May 25 (Bloomberg) -- Gold output in Australia, the world’s second-biggest producer, fell in the first quarter after a key mining region was inundated by heavy rainfall, industry consultant Surbiton Associates Pty said.
Production was 68 metric tons in the three months through March, about 7 percent less than in the fourth quarter of 2013, Melbourne-based Surbiton said in a statement. Output was 8 percent higher than in the same period a year earlier, it said.
A tropical low brought heavy rain to the Goldfields region of Western Australia in mid-February, inundating Regis Resources Ltd.’s Duketon site with about 165 millimeters of rain and submerging its Garden Well mine under about 4.7 million cubic meters of water. Full mining may resume in June, the Perth-based producer said last month in a statement.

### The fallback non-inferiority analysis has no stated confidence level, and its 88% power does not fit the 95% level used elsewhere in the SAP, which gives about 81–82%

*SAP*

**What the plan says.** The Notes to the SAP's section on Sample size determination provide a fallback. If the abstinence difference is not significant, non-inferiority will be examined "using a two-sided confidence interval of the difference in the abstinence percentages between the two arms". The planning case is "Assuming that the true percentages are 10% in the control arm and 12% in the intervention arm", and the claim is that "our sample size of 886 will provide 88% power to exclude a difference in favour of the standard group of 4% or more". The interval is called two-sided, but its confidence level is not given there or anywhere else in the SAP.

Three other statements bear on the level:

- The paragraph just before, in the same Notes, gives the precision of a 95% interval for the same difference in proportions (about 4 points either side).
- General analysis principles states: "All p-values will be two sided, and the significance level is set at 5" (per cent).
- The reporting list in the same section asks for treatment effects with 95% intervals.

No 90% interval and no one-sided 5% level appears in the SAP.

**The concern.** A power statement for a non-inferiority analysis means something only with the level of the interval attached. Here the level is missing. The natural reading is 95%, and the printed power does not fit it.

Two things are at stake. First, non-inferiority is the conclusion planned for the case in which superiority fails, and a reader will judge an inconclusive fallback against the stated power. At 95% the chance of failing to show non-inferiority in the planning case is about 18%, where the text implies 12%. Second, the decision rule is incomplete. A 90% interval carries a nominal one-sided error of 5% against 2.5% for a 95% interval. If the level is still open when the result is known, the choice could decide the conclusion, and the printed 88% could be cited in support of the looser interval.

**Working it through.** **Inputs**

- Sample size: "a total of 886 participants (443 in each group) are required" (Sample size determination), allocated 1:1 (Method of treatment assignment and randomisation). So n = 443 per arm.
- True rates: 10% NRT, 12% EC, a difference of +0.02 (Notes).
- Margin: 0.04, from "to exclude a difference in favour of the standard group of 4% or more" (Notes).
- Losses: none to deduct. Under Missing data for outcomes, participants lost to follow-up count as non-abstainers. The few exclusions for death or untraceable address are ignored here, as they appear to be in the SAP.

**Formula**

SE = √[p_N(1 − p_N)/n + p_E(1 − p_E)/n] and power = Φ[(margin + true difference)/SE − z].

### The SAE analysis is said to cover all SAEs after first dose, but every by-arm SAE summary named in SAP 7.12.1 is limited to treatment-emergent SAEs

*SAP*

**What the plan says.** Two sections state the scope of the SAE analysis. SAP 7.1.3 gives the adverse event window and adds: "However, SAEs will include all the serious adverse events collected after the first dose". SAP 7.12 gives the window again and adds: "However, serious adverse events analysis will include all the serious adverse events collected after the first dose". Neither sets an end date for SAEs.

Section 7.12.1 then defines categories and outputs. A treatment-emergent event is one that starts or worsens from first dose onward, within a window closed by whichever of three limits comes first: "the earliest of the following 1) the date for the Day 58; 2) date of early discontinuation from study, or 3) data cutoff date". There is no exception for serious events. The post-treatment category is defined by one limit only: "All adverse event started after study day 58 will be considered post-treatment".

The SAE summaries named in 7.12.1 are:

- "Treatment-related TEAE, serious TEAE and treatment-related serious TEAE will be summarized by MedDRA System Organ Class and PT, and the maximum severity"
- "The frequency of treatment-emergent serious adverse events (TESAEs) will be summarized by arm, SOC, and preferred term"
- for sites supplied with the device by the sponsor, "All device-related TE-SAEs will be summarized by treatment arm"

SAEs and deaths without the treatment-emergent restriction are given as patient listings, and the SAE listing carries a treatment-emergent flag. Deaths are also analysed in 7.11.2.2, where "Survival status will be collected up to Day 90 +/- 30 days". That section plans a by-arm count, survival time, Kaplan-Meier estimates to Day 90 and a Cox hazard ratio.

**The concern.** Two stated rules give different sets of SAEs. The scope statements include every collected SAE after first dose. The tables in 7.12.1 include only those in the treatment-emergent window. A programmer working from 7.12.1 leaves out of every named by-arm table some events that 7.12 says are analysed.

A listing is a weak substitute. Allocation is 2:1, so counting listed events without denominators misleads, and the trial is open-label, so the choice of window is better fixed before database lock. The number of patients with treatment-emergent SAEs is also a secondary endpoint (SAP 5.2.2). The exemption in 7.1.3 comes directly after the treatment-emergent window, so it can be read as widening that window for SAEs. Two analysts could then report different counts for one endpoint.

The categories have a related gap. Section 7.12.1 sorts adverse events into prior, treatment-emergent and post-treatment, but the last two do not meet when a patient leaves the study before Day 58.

“As well as mining and haulage problems, wet, sticky ore affects crushers and conveyor belts,” Sandra Close, a director at Surbiton, said in the statement. “Heavy rain can also restrict the supply of diesel and other consumables to remote mine sites.”
Bullion has advanced 7.7 percent this year through May 22 as concerns over the pace of economic recovery in the U.S. and tensions in Ukraine spurred haven demand. The metal has rallied after its largest annual decline in three decades last year, which led producers to cut output and divest higher-cost assets.
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